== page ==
And on top of that, we get three short one-page stories from Christopher Ivy, Jason Craig, and Ralph Reese, talking about how HERO helped them through tough times. And despite the array of powerhouse talent in the rest of the comic, all turning in outstanding work, these little one-pagers are the most touching and moving stories in here.

Verdict: Thumbs up. Brilliant comics in here — spooky and funny and sad and heartwarming. It’s all for a great cause, it’s definitely worth the four bucks you’ll pay for it — and please visit the HERO Initiative’s site to learn more about what they do.

Dungeons & Dragons #9

Adric Fell and his band of adventurers are stuck in the Feywild and under attack by a bunch of gnolls, but they’ve got aid from Toveliss E’Teall, an Eladrin king — and Adric’s girlfriend’s father. He’s not a big fan of Adric, but he helps them all out anyway. After bringing them to his own magic castle hidden under a waterfall, Toveliss reveals that the Eladrin who were forced through the dimensional portal back in the Dwarven dungeon ended up as disembodied spirits, and the only way to restore them — and the only way Toveliss will agree to send the adventurers back to the normal world — is for the party to travel to the now-ruined City of Stairs, which is now occupied by monstrous Fomorians. After the party battles a dryad (which Khal disarms in a uniquely awesome way), they finally reach the City of Stairs. But to reach their goal, they’re going to have to travel underneath the city…

Verdict: Thumbs up. Good action, great dialogue, and the twist in the battle with the dryad is really superb. All around, a very fun comic book.

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The Heroes at HERO


HERO Comics #1

Here’s something that’s definitely worth your four dollars.

This is a benefit comic for the HERO Initiative, a federally recognized not-for-profit charity dedicated to helping comic creators, artists, and writers who are in dire financial straits. They’ll help pay medical expenses, rent, even help creators find paying work in the comics industry.

If you know anything about the history of comics, you know that lots of creators never got paid very much money. We like to think of comics as a career path where you can get fame and fortune, but it’s often just not so. Creators in the Golden and Silver Ages were often underpaid, and even today, when creators get paid a lot more, there are still plenty of people who don’t get the high-profile work that leads to bigger paychecks. And even someone who makes good money can find themselves in deep financial trouble, especially where medical expenses are concerned.

And the comics industry hasn’t always been too kind to the people who helped make it successful — DC fired a lot of its creators in the ’60s when they had the gall to ask for insurance, Marvel notoriously tried to keep Jack Kirby from selling his old artwork, and comicdom’s poster children for creators-getting-royally-screwed-by-their-publisher are Jerry Siegel and Joe Schuster, whose families are on the verge of making DC pay through the nose for the rights to Superman.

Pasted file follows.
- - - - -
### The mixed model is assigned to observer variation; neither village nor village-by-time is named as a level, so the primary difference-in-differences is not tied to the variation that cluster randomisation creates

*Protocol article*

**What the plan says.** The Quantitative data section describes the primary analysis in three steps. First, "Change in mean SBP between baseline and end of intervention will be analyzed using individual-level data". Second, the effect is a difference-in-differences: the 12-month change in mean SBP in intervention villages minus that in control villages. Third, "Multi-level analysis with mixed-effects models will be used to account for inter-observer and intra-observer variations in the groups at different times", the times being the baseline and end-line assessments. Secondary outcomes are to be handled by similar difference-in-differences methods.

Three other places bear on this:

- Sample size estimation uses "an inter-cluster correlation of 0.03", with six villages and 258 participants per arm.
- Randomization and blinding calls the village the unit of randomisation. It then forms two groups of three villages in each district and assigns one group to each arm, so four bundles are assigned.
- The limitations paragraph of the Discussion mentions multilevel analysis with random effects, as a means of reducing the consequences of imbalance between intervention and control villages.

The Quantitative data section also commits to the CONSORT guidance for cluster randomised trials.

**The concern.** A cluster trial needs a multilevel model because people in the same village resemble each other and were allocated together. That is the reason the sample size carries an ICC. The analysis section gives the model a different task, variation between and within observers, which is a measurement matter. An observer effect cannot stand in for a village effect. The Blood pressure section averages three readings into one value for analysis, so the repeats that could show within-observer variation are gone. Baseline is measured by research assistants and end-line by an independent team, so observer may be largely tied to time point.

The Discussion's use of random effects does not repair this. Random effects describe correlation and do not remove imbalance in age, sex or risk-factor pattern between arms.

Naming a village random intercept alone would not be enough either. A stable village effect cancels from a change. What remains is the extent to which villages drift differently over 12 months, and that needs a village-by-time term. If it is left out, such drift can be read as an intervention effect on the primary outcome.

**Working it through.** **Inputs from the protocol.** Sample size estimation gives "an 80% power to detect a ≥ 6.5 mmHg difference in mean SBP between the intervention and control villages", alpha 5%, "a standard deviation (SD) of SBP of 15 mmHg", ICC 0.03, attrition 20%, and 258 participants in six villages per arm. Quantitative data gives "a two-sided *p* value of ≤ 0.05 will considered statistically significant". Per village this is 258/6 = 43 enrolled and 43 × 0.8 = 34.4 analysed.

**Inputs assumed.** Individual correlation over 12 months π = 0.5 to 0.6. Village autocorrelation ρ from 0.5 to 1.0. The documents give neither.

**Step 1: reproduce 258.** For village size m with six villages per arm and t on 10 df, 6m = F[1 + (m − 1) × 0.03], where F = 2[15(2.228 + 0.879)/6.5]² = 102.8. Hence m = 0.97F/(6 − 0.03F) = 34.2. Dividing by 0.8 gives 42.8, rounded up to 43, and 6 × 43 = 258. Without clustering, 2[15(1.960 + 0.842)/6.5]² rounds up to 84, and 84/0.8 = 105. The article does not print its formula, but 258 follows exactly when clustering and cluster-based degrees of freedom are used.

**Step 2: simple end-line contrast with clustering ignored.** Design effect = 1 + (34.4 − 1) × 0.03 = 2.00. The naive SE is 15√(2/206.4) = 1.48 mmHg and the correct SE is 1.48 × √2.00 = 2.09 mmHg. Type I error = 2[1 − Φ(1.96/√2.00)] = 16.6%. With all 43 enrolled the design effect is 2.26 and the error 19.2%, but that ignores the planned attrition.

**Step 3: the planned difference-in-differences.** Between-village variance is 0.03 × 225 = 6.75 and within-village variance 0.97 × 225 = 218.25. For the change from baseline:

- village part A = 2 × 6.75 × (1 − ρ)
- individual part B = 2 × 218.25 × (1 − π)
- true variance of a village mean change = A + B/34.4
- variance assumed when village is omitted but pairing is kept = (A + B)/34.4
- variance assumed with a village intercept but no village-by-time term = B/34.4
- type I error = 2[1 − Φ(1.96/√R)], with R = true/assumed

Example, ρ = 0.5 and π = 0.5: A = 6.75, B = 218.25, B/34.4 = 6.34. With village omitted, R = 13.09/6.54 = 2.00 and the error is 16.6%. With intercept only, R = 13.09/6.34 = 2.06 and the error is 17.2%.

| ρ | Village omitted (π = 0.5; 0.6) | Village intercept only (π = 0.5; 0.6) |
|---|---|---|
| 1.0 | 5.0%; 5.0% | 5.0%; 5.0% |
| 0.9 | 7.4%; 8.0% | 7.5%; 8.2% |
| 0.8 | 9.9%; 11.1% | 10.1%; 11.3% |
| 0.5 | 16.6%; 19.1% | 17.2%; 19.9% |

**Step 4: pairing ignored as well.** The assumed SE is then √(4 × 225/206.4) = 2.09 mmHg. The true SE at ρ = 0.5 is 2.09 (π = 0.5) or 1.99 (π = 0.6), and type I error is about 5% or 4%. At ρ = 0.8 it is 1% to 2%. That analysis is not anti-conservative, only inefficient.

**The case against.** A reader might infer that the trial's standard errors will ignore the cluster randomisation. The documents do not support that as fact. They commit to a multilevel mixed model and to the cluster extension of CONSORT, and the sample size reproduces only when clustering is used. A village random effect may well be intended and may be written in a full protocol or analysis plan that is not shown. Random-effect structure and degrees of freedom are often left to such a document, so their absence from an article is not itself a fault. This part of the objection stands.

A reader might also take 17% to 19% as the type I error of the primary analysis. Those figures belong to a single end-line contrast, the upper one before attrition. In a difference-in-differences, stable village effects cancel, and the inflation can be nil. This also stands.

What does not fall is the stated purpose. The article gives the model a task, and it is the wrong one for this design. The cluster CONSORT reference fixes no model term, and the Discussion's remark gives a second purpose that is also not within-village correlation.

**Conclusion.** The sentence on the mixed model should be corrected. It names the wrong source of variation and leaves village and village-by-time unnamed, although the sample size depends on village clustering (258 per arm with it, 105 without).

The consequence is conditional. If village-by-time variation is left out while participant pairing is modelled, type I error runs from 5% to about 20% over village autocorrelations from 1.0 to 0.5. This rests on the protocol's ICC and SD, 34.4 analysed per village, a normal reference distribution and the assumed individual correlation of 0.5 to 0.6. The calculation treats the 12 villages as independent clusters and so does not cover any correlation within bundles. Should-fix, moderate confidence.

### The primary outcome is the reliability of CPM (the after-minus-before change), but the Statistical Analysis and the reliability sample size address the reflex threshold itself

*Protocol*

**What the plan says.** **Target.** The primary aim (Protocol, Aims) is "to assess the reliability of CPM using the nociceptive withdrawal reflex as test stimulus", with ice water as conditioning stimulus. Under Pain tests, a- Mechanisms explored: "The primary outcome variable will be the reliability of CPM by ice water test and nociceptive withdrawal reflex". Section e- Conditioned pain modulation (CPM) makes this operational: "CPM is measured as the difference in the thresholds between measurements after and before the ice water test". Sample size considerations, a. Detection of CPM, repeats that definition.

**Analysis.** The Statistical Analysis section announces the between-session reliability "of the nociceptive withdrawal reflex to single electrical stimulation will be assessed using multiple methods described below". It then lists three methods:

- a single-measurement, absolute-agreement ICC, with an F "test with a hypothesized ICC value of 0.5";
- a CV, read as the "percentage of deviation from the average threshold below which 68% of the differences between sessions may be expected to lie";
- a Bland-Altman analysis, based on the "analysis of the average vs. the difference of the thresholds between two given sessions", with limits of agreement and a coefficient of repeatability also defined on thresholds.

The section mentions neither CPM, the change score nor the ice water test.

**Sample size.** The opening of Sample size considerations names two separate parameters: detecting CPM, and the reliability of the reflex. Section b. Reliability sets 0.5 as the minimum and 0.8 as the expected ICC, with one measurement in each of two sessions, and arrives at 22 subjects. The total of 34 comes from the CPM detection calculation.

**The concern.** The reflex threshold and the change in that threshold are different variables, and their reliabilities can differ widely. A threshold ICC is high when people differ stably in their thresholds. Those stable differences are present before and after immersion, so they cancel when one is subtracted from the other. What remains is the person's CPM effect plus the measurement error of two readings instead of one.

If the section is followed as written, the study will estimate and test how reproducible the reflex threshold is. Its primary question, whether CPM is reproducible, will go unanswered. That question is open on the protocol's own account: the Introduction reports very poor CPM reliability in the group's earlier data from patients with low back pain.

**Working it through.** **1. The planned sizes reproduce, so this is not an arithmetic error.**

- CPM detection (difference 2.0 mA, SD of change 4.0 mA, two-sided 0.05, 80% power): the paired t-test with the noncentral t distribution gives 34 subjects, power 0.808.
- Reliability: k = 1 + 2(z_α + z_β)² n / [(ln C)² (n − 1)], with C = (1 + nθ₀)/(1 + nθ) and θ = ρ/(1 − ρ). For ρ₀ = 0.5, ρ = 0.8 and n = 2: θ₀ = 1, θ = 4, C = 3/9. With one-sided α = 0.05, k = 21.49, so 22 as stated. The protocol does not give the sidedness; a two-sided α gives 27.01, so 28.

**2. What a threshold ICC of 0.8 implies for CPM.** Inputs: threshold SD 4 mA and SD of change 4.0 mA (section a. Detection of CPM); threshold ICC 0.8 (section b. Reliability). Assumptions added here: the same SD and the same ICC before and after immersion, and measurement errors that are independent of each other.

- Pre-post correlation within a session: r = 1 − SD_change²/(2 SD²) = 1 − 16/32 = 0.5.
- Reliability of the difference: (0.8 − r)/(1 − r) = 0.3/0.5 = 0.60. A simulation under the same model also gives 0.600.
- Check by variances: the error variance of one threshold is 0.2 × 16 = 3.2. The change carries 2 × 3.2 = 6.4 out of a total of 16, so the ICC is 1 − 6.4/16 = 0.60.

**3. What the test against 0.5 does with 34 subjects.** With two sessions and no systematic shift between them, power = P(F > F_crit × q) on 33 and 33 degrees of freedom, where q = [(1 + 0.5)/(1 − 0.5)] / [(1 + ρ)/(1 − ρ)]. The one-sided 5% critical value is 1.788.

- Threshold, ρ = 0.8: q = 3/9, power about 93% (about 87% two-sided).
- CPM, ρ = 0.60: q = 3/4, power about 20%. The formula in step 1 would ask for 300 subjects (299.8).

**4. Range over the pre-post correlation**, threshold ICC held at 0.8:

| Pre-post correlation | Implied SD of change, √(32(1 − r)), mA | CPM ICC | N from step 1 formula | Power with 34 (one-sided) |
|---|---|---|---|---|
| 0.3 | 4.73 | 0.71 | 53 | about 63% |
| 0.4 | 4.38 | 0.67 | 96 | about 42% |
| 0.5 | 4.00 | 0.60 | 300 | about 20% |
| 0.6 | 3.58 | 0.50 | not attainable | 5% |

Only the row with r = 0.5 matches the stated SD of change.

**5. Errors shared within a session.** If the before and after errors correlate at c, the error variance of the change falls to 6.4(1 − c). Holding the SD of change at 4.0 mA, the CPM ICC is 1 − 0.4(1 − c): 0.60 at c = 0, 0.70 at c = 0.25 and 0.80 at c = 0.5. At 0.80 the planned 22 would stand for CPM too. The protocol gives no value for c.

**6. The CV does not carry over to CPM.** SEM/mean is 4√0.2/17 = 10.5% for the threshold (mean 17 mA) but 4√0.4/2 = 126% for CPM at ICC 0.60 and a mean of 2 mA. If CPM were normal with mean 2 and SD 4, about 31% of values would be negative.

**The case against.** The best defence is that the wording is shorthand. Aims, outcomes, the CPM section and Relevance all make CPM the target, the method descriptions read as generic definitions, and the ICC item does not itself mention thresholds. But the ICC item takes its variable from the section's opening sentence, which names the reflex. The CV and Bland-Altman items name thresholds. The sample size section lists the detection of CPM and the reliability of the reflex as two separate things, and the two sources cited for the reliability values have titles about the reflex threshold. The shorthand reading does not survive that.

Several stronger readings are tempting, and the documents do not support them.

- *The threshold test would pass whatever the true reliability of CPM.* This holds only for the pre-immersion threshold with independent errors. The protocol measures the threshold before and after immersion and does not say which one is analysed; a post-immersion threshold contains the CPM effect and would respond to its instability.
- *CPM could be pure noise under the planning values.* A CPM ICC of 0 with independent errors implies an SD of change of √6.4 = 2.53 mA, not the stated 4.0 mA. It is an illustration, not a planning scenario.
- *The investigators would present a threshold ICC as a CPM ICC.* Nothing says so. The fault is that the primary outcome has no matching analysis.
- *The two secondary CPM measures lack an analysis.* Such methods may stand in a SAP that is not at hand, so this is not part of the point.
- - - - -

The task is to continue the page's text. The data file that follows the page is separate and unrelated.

And those are just the high-profile cases. Silver Age Superman artist Curt Swan had to keep working into old age to keep money in the bank. Wayne Boring, another Superman artist from the ’60s, ended up working as a part-time bank guard before he died. Fletcher Hanks, whose colossally bizarre but enthralling comics were collected in 2007 in “I Shall Destroy All the Civilized Planets,” froze to death on a NYC park bench in 1976. More recently, Howard Porter, who illustrated Grant Morrison’s “JLA” series, suffered a hand injury and was unable to draw for two years — he had to drive a school bus to keep from going broke.

Basically, being a comics creator is hard work, and the HERO Initiative tries to smooth out the rough spots.

So what do we have in this comic? It leads off with the first new “American Flagg!” story that Howard Chaykin has drawn in years and includes a comedic piece by Lowell Francis, Gene Ha, and Zander Cannon about Hollywood’s attempt to modernize the Biblical story of Samson, along with a sci-fi fairy tale by Kaare Andrews. There are pinups and portfolios by Arthur Adams, J. Scott Campbell, Matt Wagner, and Mark Schultz, and a script by the late comics writer Dave Simons.

But the best pieces are a couple of one-pagers. First, Josh Medors brings in a very simple story, more text than artwork, about how HERO helped him stay on his feet financially and emotionally after he contracted a rare form of cancer. And finally, HERO president Jim McLauchlin tells a short story about meeting one of the charity’s beneficiaries at a convention and learning just how much HERO had really helped him. Both stories are deeply, deeply moving, and serve as great illustrations for the HERO Initiative’s work.

Verdict: Thumbs up. Go buy this comic, and if you can spare the scratch in this economy, consider tossing HERO and your favorite creators a little coin.